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It is stated in several sources on numerical analysis that the general problem of polynomial root-finding is ill-conditioned, but that it is well-conditioned if the roots are near the unit circle. (e.g. see page 133 of Approximation Theory and Approximation Practice by Trefethen.) What is the underlying reason for this? Thank you very much.

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  • $\begingroup$ Are you saying that this is independent of algorithm??? $\endgroup$ – Igor Rivin Nov 2 '17 at 23:00
  • $\begingroup$ Yes, it is stated as a fact about about the conditioning of the problem, independently of an algorithm. $\endgroup$ – user49097 Nov 2 '17 at 23:18
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The issue is explained nicely in Six Myths of Polynomial Interpolation and Quadrature. It is not a stability problem of polynomial root finding, but a problem of finding the proper representation of the polynomial. If the roots are on or near the unit circle, you want to express the polynomial in an orthogonal basis on the unit circle, which is the basis of monomials $x^k$. If the roots are near the real axis, close to the interval $[-1,1]$, you want instead to use a basis that is orthogonal on that interval (Chebyshev polynomials). If you use the wrong basis the algorithm is unstable, but that is not a problem with the algorithm per se, but with the choice of basis.

The cited reference gives an example how root finding in the interval $[-1,1]$ is highly robust if you represent the polynomial in terms of the orthogonal Chebyshev polynomials [using the Chebfun algorithm], while a representation in terms of monomials is highly sensitive to small errors in the coefficients.

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    $\begingroup$ Since the standard basis is not very orthogonal on the interval, then, presumably, rewriting your polynomial in the Chebyshev basis might be unstable in and of itself. $\endgroup$ – Igor Rivin Nov 2 '17 at 23:27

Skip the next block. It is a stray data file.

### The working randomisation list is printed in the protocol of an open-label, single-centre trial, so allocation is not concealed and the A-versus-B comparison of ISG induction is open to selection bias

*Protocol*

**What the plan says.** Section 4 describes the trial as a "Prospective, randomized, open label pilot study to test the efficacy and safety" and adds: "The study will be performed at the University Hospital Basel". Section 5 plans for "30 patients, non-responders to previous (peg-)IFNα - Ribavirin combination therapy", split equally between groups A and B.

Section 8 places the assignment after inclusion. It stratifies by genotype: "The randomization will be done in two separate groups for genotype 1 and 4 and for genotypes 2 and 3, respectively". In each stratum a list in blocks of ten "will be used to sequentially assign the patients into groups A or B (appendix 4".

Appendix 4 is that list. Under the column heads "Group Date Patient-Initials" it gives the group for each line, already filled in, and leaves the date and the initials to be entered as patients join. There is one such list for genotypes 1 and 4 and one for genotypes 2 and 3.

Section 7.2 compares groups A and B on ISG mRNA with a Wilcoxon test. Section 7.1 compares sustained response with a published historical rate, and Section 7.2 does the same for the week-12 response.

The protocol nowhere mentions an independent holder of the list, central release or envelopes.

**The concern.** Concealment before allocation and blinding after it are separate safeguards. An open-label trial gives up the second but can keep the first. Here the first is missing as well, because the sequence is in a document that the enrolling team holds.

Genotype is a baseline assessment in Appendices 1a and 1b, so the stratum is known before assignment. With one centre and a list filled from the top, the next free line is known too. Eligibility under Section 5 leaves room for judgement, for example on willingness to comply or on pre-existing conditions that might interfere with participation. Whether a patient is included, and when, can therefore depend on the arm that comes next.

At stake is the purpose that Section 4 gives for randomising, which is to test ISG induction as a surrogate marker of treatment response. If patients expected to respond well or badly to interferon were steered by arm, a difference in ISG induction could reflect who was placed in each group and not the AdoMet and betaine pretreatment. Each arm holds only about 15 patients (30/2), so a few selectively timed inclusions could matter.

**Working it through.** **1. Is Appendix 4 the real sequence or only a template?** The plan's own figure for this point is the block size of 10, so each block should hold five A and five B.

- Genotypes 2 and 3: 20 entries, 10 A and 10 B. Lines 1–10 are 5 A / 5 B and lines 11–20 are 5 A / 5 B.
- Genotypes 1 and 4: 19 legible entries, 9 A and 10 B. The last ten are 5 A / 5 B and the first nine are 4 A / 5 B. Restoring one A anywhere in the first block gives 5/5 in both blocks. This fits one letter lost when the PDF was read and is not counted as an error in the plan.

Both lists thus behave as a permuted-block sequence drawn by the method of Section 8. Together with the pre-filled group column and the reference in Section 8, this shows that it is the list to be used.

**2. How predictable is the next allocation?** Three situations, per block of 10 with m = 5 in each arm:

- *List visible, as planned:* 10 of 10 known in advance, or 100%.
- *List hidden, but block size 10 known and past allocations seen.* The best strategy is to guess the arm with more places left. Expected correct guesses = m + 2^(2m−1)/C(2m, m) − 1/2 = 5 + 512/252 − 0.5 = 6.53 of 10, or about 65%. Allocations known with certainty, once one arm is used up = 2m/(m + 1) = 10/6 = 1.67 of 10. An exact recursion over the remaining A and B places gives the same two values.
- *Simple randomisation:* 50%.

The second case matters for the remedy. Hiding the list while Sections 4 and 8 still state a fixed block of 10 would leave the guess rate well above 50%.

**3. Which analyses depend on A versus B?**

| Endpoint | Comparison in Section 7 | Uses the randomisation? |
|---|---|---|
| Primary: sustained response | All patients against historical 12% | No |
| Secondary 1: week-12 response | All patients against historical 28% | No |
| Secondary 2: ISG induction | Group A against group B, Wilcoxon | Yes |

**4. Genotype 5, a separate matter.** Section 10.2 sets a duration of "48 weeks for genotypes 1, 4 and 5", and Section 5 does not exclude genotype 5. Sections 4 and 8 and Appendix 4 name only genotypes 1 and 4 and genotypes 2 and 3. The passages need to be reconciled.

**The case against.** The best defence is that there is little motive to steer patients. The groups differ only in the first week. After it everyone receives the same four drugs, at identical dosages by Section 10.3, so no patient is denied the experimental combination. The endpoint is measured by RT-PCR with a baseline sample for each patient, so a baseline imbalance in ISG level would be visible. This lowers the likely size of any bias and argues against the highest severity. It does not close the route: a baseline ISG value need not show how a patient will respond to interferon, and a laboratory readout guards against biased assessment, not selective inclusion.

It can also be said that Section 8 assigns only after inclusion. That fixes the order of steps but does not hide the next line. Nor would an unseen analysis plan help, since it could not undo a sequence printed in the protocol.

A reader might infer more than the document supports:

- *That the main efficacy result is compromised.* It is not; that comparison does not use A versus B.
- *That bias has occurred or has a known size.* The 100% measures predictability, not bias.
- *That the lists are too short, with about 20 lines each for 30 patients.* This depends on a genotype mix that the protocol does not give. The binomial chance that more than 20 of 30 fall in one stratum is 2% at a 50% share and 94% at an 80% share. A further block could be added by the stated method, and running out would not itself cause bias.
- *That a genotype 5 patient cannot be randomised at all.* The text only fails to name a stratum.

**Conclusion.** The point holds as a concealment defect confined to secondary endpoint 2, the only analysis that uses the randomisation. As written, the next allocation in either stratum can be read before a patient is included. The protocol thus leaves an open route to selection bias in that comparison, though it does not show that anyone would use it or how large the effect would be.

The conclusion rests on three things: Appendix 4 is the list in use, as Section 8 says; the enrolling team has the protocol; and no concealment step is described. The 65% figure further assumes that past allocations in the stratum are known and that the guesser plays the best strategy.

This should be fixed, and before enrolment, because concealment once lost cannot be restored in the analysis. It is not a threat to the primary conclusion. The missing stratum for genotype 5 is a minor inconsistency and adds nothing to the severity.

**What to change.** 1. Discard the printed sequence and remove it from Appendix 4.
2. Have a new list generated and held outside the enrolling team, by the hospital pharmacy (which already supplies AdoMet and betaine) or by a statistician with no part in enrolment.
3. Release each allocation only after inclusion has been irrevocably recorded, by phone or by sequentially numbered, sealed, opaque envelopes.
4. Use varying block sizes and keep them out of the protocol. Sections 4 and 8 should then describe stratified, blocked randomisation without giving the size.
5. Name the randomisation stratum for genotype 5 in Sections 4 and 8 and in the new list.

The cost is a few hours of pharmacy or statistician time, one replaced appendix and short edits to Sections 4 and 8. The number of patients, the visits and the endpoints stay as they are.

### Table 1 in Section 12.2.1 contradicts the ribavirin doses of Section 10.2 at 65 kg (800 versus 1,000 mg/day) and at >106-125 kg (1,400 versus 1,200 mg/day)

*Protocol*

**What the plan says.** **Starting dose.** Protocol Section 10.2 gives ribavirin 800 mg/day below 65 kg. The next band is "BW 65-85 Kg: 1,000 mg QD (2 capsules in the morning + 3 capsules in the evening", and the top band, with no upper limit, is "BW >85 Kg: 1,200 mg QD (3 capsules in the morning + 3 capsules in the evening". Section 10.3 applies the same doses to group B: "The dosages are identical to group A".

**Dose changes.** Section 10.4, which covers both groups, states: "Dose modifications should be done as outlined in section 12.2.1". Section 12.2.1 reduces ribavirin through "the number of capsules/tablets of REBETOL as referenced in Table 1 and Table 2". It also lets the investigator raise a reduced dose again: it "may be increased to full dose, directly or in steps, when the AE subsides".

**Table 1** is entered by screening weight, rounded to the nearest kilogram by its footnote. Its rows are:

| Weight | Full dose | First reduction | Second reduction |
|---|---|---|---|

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    $\begingroup$ @Igor, correct; the map from monomial coefficients to Chebyshev coefficients is a possible source of inaccuracy. I made a Mathematica demo of the conditioning of the basis conversion matrix here. $\endgroup$ – J. M. isn't a mathematician Nov 3 '17 at 4:36
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    $\begingroup$ @user, the references section of that article would be pretty good further reading. $\endgroup$ – J. M. isn't a mathematician Nov 3 '17 at 4:36
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    $\begingroup$ @J.M.isnotamathematician Thanks! That lends credence to the OP's claim that it is the problem which is unstable (given that the polynomial is presented in the usual way - if the polynomial is given by values at points, presumably there might be a more stable way of finding a chebyshev representation) $\endgroup$ – Igor Rivin Nov 3 '17 at 4:45
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    $\begingroup$ @Igor, indeed, it is that the problem is ill-conditioned, and not that the algorithms are unstable. For the "polynomial is given by values at points" case, Trefethen and others have recommended the "barycentric Lagrange form" for good stability. $\endgroup$ – J. M. isn't a mathematician Nov 3 '17 at 4:49

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